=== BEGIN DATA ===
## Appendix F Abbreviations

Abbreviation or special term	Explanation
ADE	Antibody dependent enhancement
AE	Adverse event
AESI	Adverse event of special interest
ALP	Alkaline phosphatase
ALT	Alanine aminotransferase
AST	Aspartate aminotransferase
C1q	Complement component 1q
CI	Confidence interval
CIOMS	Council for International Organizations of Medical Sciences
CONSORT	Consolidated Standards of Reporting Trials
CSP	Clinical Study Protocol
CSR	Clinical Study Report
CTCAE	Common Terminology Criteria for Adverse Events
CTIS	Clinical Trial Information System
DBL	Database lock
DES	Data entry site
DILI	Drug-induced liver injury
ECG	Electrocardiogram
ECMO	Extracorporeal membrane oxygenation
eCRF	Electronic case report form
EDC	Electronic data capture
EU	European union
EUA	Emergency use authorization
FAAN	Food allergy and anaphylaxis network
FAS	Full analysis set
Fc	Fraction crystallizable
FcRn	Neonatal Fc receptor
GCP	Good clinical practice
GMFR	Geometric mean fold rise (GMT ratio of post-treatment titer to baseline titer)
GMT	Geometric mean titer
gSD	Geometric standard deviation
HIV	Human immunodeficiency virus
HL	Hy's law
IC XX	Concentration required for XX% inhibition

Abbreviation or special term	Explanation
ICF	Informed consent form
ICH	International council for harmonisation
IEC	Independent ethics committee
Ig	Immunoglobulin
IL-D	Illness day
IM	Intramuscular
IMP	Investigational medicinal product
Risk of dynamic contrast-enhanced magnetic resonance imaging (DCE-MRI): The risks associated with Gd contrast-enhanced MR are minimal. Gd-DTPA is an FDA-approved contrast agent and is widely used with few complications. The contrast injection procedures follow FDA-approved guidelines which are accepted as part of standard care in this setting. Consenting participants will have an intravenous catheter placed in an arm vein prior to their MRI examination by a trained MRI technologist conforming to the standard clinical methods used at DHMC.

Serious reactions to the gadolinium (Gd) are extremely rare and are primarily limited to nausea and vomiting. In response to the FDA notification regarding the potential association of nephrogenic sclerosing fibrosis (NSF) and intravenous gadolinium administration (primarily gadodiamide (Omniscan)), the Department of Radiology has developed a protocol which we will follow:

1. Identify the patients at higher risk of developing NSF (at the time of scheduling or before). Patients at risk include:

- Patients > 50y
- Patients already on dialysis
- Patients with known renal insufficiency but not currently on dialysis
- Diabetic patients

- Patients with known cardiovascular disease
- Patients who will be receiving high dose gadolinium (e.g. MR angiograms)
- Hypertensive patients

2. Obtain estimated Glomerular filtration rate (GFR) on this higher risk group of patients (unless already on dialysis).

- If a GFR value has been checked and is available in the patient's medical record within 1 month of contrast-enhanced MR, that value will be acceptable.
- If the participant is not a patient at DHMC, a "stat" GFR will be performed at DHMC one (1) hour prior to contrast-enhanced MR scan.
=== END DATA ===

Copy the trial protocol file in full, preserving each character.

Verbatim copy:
## Appendix F Abbreviations

Abbreviation or special term	Explanation
ADE	Antibody dependent enhancement
AE	Adverse event
AESI	Adverse event of special interest
ALP	Alkaline phosphatase
ALT	Alanine aminotransferase
AST	Aspartate aminotransferase
C1q	Complement component 1q
CI	Confidence interval
CIOMS	Council for International Organizations of Medical Sciences
CONSORT	Consolidated Standards of Reporting Trials
CSP	Clinical Study Protocol
CSR	Clinical Study Report
CTCAE	Common Terminology Criteria for Adverse Events
CTIS	Clinical Trial Information System
DBL	Database lock
DES	Data entry site
DILI	Drug-induced liver injury
ECG	Electrocardiogram
ECMO	Extracorporeal membrane oxygenation
eCRF	Electronic case report form
EDC	Electronic data capture
EU	European union
EUA	Emergency use authorization
FAAN	Food allergy and anaphylaxis network
FAS	Full analysis set
Fc	Fraction crystallizable
FcRn	Neonatal Fc receptor
GCP	Good clinical practice
GMFR	Geometric mean fold rise (GMT ratio of post-treatment titer to baseline titer)
GMT	Geometric mean titer
gSD	Geometric standard deviation
HIV	Human immunodeficiency virus
HL	Hy's law
IC XX	Concentration required for XX% inhibition

Abbreviation or special term	Explanation
ICF	Informed consent form
ICH	International council for harmonisation
IEC	Independent ethics committee
Ig	Immunoglobulin
IL-D	Illness day
IM	Intramuscular
IMP	Investigational medicinal product
Risk of dynamic contrast-enhanced magnetic resonance imaging (DCE-MRI): The risks associated with Gd contrast-enhanced MR are minimal. Gd-DTPA is an FDA-approved contrast agent and is widely used with few complications. The contrast injection procedures follow FDA-approved guidelines which are accepted as part of standard care in this setting. Consenting participants will have an intravenous catheter placed in an arm vein prior to their MRI examination by a trained MRI technologist conforming to the standard clinical methods used at DHMC.

Serious reactions to the gadolinium (Gd) are extremely rare and are primarily limited to nausea and vomiting. In response to the FDA notification regarding the potential association of nephrogenic sclerosing fibrosis (NSF) and intravenous gadolinium administration (primarily gadodiamide (Omniscan)), the Department of Radiology has developed a protocol which we will follow:

1. Identify the patients at higher risk of developing NSF (at the time of scheduling or before). Patients at risk include:

- Patients > 50y
- Patients already on dialysis
- Patients with known renal insufficiency but not currently on dialysis
- Diabetic patients

- Patients with known cardiovascular disease
- Patients who will be receiving high dose gadolinium (e.g. MR angiograms)
- Hypertensive patients

2. Obtain estimated Glomerular filtration rate (GFR) on this higher risk group of patients (unless already on dialysis).

- If a GFR value has been checked and is available in the patient's medical record within 1 month of contrast-enhanced MR, that value will be acceptable.
- If the participant is not a patient at DHMC, a "stat" GFR will be performed at DHMC one (1) hour prior to contrast-enhanced MR scan.